Acute Myeloid Leukemia: Brooke's Story

Brooke learned early in life to be a strong advocate for herself and not shy away from anything!

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Brooke Ashley Dover

Columbus, Ohio
Acute Myeloid Leukemia
Transplanted in 2019
Many thanks to The Ohio State University Comprehensive Cancer Center, the American Society for Transplantation and Cellular Therapy, Incyte and Kadmon, a Sanofi Company for helping us share Brooke’s story. 
In a perfect world, Brooke Ashley Dover – who spent her teen years and early adulthood lovingly tending her mom through congestive heart failure -- would never have set foot in a hospital again. But life can land us back where we least wish to be.
On a hot summer night in 2019, Brooke found herself strangely out of breath while watching her son Camdyn’s championship baseball game. After a brief misdiagnosis of pneumonia, Brooke was told by an ER doctor she’d only just met, “There’s a mass on your breastbone.”  Brooke felt blindsided. “I thought, last week I had pneumonia and this week I have cancer?” She instantly called her fiancé, Anthony, whose reassurance buoyed her. “He said, ‘We will figure this out, we will get through this.’”
Erica, Brooke’s ‘mother-in-love’ (“We’re so close that’s what we call each other!”) advised Brooke to go to The James Cancer Center. There, she underwent additional testing and the doctors allowed her to go home to await the test results.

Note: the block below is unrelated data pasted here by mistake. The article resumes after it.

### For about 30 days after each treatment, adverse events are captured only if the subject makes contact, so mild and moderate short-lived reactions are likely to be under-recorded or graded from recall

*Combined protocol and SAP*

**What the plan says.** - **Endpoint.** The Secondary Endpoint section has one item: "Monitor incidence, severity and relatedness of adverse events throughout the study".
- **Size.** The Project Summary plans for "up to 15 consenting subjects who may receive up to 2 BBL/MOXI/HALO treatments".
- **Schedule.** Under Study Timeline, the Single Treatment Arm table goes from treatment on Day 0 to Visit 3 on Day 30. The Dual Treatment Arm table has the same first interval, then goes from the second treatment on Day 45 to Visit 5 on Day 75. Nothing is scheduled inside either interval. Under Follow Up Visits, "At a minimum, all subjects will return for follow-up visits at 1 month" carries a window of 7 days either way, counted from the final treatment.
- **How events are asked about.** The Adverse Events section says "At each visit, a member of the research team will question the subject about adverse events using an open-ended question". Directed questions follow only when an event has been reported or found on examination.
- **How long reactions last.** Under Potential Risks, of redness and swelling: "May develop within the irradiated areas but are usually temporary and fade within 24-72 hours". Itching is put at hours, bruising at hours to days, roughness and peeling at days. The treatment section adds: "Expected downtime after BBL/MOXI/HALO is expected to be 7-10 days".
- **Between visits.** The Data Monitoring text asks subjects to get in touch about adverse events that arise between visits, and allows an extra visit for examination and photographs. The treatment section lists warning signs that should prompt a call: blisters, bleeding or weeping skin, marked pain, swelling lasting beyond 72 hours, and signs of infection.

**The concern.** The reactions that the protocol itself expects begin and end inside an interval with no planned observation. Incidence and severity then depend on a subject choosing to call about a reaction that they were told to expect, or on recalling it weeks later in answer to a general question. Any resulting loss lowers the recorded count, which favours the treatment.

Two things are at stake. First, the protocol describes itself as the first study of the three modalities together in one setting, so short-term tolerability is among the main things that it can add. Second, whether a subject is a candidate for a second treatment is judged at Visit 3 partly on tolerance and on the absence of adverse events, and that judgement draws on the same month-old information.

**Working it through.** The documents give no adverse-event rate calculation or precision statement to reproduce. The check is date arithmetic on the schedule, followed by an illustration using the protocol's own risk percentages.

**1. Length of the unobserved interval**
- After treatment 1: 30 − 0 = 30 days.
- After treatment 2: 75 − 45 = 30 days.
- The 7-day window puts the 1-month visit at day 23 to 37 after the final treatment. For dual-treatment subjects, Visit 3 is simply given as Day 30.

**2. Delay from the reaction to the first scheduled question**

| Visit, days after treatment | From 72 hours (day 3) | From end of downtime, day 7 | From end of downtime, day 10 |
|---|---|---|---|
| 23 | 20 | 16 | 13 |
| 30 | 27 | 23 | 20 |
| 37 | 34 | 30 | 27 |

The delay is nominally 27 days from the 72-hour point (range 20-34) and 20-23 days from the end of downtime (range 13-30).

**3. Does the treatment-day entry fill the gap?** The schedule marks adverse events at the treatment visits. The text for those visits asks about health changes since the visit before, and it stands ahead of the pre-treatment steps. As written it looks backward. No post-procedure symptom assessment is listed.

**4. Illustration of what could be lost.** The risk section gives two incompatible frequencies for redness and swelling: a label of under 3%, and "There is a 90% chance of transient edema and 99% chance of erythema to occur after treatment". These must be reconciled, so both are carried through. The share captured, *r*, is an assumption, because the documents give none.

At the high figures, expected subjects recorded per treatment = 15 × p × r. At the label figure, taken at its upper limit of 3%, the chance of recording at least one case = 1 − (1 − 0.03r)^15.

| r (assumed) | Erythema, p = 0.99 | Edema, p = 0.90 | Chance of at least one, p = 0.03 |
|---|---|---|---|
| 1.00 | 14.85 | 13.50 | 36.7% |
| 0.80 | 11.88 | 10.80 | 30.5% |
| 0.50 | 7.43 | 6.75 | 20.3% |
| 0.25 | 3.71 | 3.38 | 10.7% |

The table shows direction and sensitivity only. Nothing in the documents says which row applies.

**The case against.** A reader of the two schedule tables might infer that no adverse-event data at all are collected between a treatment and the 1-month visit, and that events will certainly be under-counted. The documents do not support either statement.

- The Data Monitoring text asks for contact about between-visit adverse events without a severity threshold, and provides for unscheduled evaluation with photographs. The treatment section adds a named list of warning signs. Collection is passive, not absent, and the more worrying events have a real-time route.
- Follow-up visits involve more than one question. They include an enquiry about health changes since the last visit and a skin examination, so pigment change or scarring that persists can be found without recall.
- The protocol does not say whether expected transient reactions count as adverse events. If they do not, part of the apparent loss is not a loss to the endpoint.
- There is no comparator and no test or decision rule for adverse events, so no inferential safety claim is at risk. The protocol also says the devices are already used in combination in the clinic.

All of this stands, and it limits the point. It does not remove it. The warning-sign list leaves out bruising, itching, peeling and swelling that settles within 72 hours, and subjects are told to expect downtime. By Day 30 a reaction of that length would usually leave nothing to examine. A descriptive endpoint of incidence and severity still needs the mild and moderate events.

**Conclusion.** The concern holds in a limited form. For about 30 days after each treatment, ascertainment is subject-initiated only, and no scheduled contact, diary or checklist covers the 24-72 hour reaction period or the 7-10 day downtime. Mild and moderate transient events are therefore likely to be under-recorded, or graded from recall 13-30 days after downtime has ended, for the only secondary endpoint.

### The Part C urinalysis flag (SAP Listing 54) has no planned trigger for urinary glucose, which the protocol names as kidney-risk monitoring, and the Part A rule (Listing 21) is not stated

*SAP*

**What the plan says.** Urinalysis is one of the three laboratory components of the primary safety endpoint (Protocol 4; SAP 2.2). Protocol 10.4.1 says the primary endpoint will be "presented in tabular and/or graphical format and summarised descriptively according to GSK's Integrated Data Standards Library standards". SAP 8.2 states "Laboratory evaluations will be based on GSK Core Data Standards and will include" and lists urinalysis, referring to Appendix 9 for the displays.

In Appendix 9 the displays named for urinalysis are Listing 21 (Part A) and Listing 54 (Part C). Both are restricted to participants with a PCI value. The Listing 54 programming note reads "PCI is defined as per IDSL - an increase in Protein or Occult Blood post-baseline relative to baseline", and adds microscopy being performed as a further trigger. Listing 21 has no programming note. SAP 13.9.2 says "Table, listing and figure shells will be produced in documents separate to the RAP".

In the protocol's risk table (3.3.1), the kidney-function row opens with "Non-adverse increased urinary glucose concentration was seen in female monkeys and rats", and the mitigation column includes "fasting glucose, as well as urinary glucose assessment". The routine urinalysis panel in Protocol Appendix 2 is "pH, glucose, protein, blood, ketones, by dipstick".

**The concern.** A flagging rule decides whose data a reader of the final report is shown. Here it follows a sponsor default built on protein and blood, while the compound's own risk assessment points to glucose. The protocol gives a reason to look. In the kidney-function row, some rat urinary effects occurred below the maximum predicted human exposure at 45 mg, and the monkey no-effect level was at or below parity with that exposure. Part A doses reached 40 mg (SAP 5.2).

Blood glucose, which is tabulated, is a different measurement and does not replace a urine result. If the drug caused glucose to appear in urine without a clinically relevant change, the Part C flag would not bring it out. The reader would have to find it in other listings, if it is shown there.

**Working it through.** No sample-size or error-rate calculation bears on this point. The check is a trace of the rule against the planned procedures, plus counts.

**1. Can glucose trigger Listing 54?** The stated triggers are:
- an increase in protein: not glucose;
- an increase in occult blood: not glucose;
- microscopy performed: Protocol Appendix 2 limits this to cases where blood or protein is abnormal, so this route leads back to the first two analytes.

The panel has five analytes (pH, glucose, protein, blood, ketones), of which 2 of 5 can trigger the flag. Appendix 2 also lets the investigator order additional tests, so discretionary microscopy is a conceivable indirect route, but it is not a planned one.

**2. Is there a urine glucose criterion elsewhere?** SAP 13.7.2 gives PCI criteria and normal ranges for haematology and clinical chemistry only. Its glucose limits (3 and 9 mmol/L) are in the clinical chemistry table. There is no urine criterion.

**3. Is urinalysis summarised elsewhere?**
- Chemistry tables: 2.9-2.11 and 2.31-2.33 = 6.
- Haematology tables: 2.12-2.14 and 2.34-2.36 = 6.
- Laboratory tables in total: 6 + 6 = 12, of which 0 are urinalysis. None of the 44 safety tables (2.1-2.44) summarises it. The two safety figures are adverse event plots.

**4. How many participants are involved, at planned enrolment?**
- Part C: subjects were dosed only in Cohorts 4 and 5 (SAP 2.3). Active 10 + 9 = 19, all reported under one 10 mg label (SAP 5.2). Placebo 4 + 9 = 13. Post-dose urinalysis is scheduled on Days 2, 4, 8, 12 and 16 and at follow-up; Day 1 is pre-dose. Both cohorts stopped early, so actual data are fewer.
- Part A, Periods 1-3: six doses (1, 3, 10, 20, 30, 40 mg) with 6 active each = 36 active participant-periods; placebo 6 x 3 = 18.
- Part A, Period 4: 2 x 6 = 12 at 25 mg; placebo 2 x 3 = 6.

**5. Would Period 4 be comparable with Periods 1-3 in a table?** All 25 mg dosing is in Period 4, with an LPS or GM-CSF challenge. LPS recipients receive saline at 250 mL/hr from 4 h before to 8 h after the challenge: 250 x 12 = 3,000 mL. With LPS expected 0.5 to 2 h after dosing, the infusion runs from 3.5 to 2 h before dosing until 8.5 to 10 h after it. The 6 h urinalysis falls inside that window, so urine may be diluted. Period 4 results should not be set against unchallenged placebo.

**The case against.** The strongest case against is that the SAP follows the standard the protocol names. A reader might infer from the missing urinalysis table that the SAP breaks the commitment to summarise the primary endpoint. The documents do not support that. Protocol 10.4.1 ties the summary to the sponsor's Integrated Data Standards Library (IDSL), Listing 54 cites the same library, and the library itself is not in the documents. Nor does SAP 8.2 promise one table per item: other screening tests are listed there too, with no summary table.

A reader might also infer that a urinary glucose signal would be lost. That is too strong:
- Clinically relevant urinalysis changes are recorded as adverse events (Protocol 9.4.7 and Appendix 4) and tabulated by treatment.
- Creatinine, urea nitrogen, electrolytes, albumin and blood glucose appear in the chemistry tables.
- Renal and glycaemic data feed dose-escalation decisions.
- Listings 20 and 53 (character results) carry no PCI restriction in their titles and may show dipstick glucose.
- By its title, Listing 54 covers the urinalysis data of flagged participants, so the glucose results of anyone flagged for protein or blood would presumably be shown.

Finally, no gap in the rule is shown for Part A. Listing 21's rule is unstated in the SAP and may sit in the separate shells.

Brooke even returned to work briefly. As Brooke remembers it, “I got to work on Thursday, I felt good. I had on a pair of flip-flops that broke, so my friend lent me slippers to wear around the office. I took a selfie, and wrote, ‘Feeling so good today, thanking God.’
At around 4 p.m. a doctor from The James called and said, “How quickly can you get here?’” The mass, it turned out, was not on her breastbone, but on her lung tissue, and it was a sarcoma. 
When she and Anthony entered the hospital a mere hours later, with their son Camdyn, Brooke remembers Cam looking up and saying, “Mom, it’s gonna be ok, you’re in the best place to fight cancer.” Brooke recalls thinking, “How does he know?”
Happily, Camdyn’s words were prescient. Brooke’s medical team offered her the option of a new protocol designed to target specific cancer cells. She remembers telling her doctors, “We’re going to target it, I don’t want anything coming back!” At the same time, Brooke brokered a deal to delay treatment just long enough to send Camdyn off to his first day of 3rd grade, with unspoken fears that this might be her last chance to see him start a new school year.
After two rounds of the targeted chemo, results were mixed. Officially Brooke was in remission, but a small spot remained on her lung. She was referred for a transplant consult, but, as she put it, “I was not for transplant. I think if I didn’t have a son I might not have gone through with it.”
Her transplant doctor, Dr. Aymann Saad was reassuring, and Brooke took comfort in his first name, pronounced “amen” which felt, “like a sign from God.” She remembers feeling, “I have to listen to this man.”